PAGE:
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PET HAPPENINGS September 2019

5 Things you can add to Supercharge your dog’s kibble!!
By Jessica Turquette – owner of Moab BARKery

1. Green Lip Mussles – they contain:

• Omega – 3 EPA
• Omega – 3 DHA
• Omega-3 ETA
• Glucosamine
• Chondroitin

The benefits of mussels relieves joint pain, protects cartilage, reduces joint inflammation, and stimulate cartilage production.

The best way to feed to your pets would be first frozen supplements like Primal Elixirs Mussel mélange. Next best any whole Freeze-dried treat, or powdered supplement like Super Snoots Joint power. Also a great cost effective ways would be to choose canned pet foods with mussels added.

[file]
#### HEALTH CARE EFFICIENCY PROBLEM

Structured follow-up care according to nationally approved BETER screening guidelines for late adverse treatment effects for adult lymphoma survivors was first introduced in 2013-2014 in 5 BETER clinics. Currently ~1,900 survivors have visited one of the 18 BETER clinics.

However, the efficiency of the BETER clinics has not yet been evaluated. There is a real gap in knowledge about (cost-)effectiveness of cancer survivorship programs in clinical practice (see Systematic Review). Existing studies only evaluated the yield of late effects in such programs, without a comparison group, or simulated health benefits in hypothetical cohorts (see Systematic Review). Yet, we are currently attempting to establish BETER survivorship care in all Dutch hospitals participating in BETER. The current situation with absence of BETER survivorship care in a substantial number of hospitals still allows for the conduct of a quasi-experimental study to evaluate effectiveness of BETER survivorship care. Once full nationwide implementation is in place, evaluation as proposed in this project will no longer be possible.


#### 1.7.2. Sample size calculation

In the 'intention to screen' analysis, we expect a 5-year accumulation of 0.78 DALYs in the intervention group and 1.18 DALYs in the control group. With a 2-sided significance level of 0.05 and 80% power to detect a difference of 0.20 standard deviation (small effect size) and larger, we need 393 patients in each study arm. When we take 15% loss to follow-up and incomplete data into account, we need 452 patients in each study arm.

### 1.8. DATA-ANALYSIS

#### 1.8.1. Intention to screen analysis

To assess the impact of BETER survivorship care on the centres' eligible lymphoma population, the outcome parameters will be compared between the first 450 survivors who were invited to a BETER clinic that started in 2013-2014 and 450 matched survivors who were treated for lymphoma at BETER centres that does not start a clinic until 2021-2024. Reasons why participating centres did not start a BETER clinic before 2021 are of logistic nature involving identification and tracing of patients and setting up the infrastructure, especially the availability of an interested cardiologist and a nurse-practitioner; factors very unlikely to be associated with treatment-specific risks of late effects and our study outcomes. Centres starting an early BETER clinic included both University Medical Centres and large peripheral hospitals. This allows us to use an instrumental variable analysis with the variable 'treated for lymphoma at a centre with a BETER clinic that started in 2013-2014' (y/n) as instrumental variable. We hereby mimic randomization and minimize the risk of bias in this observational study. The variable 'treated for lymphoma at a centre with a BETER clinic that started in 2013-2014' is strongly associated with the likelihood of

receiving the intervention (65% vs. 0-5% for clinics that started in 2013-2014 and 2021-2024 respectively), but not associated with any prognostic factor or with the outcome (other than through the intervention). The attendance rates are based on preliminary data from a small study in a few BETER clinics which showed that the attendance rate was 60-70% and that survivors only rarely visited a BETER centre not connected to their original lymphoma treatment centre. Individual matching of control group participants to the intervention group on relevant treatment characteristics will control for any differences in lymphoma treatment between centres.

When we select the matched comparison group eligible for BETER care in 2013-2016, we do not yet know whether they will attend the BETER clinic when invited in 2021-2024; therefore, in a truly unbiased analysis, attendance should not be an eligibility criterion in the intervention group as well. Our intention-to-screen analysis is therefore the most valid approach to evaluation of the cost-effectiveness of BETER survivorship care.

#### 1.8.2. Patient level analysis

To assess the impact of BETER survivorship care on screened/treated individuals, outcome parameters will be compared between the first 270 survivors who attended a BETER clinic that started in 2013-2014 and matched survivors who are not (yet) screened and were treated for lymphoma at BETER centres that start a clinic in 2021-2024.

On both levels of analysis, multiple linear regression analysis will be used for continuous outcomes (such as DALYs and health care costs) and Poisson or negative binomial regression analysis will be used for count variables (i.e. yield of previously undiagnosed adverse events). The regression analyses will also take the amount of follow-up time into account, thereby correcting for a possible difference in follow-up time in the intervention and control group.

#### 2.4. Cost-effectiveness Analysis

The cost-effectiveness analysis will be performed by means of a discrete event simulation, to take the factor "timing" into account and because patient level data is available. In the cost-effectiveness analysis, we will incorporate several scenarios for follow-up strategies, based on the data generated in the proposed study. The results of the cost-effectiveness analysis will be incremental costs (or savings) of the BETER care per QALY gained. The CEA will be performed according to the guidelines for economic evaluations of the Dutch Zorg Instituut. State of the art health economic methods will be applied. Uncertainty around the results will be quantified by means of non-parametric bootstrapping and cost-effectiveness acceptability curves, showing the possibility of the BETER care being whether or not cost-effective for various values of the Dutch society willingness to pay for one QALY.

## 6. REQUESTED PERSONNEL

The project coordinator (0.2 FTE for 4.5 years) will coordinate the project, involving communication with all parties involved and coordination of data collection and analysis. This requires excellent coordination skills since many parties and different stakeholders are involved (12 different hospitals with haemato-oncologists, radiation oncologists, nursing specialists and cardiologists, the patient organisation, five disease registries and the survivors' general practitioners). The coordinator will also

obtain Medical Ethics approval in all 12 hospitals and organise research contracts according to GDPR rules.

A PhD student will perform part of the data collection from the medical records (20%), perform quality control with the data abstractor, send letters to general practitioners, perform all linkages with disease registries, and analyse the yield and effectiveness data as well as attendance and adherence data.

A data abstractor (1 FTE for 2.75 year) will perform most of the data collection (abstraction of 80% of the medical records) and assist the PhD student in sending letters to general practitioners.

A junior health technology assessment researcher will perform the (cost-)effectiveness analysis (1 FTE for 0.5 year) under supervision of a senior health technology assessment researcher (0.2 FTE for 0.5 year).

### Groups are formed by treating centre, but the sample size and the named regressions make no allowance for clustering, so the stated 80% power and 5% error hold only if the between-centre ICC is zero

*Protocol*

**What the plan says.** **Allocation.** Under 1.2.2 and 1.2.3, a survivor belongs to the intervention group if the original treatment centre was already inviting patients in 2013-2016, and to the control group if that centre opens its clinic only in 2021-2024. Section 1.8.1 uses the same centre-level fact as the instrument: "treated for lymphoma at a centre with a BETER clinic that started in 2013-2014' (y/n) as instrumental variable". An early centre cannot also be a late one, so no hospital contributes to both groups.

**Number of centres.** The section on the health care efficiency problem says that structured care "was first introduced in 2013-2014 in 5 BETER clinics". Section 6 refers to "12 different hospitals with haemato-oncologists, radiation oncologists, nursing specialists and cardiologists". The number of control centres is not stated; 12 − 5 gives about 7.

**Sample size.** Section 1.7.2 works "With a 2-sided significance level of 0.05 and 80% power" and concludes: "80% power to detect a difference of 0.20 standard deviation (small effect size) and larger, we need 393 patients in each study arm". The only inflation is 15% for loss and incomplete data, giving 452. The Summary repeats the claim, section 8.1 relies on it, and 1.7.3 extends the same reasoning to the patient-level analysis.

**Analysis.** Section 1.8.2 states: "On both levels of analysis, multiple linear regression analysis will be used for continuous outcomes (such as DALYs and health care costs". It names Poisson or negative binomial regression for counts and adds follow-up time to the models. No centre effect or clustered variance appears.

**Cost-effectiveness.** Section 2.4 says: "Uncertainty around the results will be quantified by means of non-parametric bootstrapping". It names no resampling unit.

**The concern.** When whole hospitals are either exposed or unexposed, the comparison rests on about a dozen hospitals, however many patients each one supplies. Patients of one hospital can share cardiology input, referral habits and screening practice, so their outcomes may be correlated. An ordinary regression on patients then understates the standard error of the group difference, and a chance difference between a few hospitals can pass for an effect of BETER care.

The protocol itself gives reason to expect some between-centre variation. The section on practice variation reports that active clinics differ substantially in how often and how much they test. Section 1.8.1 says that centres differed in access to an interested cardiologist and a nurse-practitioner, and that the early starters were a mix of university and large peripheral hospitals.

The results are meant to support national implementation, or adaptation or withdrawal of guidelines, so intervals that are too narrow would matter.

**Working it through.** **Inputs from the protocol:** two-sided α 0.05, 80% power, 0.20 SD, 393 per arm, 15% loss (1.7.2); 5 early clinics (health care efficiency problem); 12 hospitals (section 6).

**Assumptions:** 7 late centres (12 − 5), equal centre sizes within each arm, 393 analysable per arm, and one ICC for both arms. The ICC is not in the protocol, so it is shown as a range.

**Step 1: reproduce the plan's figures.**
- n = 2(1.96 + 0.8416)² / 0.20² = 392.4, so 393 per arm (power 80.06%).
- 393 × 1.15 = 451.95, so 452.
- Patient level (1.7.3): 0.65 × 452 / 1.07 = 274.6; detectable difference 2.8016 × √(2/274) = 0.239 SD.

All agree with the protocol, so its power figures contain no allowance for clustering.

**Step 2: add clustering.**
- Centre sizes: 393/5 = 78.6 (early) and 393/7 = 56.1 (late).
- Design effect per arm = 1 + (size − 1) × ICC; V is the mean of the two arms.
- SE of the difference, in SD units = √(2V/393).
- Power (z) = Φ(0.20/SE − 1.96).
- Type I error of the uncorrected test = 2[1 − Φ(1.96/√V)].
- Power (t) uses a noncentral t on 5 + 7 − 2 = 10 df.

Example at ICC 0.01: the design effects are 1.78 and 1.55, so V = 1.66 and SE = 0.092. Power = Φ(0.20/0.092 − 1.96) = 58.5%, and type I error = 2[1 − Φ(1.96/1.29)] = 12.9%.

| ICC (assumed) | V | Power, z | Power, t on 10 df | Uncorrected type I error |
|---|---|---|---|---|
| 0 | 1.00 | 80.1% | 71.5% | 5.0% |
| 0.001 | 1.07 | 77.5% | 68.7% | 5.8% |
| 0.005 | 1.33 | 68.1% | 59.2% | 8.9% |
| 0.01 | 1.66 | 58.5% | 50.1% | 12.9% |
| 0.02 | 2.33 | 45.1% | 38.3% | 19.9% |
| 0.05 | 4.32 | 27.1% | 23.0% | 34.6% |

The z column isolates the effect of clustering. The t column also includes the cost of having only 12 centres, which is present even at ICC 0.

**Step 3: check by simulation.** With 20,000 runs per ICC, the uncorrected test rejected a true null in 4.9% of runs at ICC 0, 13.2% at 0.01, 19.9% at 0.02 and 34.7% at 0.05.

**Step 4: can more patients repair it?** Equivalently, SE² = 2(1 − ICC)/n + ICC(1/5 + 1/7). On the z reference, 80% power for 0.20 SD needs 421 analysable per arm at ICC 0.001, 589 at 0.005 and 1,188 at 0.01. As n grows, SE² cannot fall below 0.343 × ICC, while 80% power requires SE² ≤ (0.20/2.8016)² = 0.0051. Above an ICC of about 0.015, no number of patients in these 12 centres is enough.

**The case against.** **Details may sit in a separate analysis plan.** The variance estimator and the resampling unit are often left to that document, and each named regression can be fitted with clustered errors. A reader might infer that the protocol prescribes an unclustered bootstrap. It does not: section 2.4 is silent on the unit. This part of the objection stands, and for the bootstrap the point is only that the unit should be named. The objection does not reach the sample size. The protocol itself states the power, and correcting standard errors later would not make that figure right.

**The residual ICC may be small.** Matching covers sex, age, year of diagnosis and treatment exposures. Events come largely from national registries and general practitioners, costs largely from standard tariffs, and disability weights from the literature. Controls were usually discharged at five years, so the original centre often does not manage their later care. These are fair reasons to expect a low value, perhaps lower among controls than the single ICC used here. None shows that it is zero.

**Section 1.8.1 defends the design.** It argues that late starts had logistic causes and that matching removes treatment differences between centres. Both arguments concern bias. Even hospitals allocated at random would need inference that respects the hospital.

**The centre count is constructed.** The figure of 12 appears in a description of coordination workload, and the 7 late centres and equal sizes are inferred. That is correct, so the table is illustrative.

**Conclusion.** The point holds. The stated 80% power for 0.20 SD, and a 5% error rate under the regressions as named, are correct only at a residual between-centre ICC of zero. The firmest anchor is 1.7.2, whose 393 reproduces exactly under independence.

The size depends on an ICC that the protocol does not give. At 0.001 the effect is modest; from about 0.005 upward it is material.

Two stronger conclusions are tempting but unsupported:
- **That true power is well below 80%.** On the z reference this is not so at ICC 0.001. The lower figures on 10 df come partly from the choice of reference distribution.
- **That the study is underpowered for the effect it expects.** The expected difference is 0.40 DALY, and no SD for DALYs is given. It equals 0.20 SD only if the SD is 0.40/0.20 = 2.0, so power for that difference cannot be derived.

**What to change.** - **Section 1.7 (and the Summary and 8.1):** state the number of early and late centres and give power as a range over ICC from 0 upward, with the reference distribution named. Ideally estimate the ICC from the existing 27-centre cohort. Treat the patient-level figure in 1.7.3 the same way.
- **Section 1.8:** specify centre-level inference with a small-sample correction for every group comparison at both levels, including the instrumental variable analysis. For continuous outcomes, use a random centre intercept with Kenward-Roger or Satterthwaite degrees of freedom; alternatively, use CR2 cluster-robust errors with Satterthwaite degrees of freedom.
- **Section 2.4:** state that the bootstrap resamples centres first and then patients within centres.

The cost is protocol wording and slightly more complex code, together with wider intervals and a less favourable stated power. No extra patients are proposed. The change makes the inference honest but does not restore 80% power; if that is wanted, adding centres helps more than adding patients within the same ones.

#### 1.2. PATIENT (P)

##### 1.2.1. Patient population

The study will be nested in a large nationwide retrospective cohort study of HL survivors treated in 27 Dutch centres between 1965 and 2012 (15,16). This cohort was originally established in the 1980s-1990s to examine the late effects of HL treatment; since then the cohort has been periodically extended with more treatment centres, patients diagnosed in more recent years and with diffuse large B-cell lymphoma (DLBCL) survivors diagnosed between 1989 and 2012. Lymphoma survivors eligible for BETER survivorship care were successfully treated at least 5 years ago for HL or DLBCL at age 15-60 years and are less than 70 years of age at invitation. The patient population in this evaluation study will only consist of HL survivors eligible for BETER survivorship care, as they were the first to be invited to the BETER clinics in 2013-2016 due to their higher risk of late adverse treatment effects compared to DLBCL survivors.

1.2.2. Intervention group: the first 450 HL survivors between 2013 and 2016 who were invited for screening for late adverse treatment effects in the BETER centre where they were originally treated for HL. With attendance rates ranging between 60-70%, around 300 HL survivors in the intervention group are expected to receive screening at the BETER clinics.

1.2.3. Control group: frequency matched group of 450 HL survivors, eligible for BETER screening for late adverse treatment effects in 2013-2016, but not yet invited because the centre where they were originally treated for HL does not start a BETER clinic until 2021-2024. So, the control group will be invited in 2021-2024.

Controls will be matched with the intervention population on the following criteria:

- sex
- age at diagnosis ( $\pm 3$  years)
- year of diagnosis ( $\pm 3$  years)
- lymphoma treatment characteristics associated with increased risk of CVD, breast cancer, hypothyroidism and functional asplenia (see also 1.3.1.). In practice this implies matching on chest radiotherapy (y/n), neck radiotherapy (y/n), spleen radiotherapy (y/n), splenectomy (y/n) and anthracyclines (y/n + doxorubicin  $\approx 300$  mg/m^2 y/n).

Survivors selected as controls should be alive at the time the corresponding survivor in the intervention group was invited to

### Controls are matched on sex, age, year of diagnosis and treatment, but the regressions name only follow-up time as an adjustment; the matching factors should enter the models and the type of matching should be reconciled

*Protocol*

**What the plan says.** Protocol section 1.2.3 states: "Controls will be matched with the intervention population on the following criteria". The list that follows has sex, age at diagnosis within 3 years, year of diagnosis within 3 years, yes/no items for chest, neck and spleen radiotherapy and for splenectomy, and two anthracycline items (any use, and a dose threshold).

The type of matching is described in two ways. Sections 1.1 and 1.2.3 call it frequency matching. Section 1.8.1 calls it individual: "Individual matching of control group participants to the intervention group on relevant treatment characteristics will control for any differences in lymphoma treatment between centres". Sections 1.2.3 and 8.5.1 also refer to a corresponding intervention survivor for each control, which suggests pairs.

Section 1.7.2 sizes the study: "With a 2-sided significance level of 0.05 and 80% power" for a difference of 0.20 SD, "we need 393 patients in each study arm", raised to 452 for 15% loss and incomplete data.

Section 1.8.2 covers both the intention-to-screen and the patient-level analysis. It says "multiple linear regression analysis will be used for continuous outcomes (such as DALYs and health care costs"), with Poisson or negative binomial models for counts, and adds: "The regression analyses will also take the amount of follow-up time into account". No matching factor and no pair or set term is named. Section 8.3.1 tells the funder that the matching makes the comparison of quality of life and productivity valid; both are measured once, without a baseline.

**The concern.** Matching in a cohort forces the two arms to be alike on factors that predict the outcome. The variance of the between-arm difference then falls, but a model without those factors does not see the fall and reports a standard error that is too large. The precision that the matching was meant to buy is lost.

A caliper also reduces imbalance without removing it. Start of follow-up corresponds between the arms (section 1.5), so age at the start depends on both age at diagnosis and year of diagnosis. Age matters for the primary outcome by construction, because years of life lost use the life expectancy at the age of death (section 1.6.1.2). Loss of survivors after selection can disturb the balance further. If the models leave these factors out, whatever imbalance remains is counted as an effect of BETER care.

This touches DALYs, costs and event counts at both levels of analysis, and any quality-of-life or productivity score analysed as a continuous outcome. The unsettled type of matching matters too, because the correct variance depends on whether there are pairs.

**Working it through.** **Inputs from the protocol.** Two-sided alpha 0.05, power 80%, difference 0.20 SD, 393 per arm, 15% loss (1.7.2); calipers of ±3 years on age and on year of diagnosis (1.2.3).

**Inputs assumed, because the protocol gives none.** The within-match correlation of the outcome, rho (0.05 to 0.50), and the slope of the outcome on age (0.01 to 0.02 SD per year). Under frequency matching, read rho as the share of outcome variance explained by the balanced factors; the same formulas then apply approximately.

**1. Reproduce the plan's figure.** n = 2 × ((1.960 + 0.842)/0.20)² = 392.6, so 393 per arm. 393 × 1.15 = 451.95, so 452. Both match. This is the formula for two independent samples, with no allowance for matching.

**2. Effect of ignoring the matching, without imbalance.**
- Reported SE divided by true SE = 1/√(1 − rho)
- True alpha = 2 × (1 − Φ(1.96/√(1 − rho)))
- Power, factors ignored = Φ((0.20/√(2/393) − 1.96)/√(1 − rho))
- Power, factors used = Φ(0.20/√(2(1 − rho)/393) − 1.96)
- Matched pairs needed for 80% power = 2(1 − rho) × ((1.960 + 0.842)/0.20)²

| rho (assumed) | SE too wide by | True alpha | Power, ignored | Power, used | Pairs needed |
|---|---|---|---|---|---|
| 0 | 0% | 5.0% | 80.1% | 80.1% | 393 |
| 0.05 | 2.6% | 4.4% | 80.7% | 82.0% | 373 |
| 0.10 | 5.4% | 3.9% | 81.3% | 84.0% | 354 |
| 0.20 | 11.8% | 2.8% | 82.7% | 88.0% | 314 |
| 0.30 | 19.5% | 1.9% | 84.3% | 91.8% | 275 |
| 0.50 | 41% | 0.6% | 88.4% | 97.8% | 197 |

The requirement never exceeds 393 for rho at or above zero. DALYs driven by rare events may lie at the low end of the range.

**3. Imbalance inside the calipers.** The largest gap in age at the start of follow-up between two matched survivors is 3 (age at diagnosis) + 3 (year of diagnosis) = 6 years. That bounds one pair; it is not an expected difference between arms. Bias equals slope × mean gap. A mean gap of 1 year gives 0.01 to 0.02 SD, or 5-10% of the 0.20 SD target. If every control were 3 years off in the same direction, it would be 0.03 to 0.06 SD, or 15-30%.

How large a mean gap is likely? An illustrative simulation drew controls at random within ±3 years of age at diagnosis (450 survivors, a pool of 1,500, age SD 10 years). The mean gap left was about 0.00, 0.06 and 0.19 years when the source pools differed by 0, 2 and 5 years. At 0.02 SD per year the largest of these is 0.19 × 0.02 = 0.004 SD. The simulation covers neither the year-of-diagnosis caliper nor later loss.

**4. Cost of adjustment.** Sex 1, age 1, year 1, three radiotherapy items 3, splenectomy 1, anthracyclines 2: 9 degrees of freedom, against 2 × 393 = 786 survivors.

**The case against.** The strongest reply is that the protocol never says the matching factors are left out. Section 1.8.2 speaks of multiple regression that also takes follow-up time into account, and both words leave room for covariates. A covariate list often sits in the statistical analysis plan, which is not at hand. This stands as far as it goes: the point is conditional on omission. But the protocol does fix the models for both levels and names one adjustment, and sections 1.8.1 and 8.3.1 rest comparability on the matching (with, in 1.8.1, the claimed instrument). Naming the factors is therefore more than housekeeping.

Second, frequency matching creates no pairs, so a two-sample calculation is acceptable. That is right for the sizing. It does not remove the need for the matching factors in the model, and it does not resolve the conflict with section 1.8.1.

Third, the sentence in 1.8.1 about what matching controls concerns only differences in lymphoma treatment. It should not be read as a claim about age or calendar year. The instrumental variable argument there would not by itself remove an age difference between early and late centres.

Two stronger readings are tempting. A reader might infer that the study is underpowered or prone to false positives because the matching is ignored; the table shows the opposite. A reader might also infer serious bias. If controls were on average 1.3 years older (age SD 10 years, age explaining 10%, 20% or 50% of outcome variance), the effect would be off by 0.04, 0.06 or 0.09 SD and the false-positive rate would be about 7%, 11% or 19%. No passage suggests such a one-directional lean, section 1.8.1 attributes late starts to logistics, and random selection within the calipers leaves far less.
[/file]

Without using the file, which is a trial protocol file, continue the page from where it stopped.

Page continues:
2. Green Tripe – it contains:

• Calcium and Phosphorus in a perfect ratio of 1:1 for optimal absorption.
• Omega – 3 and Omega – 6 also in an optimal ration for superior assimilation.
• Healthy Unsaturated fat – providing quality long term energy

The best ways to feed your pets tripe would be frozen, like Vital essentials frozen pure green tripe. It should be stored long term in the freezer and only a 3 day supply should be defrosted in the refrigerator and feed as a small supplement to each meal or even just once a day in a small amount. Another easy and convenient way to feed is freeze dried tripe. It can be store room temperature in a sealed container and either be a healthy daily snack or reconstituted with warm water and added to dinner for a great topper. A little goes a long way.

3. Raw eggs – which contain all the following vitamins and minerals:
• Vitamin A
• Riboflavin
• Vitamin B12
• Iron
• Selinium
• Fatty acids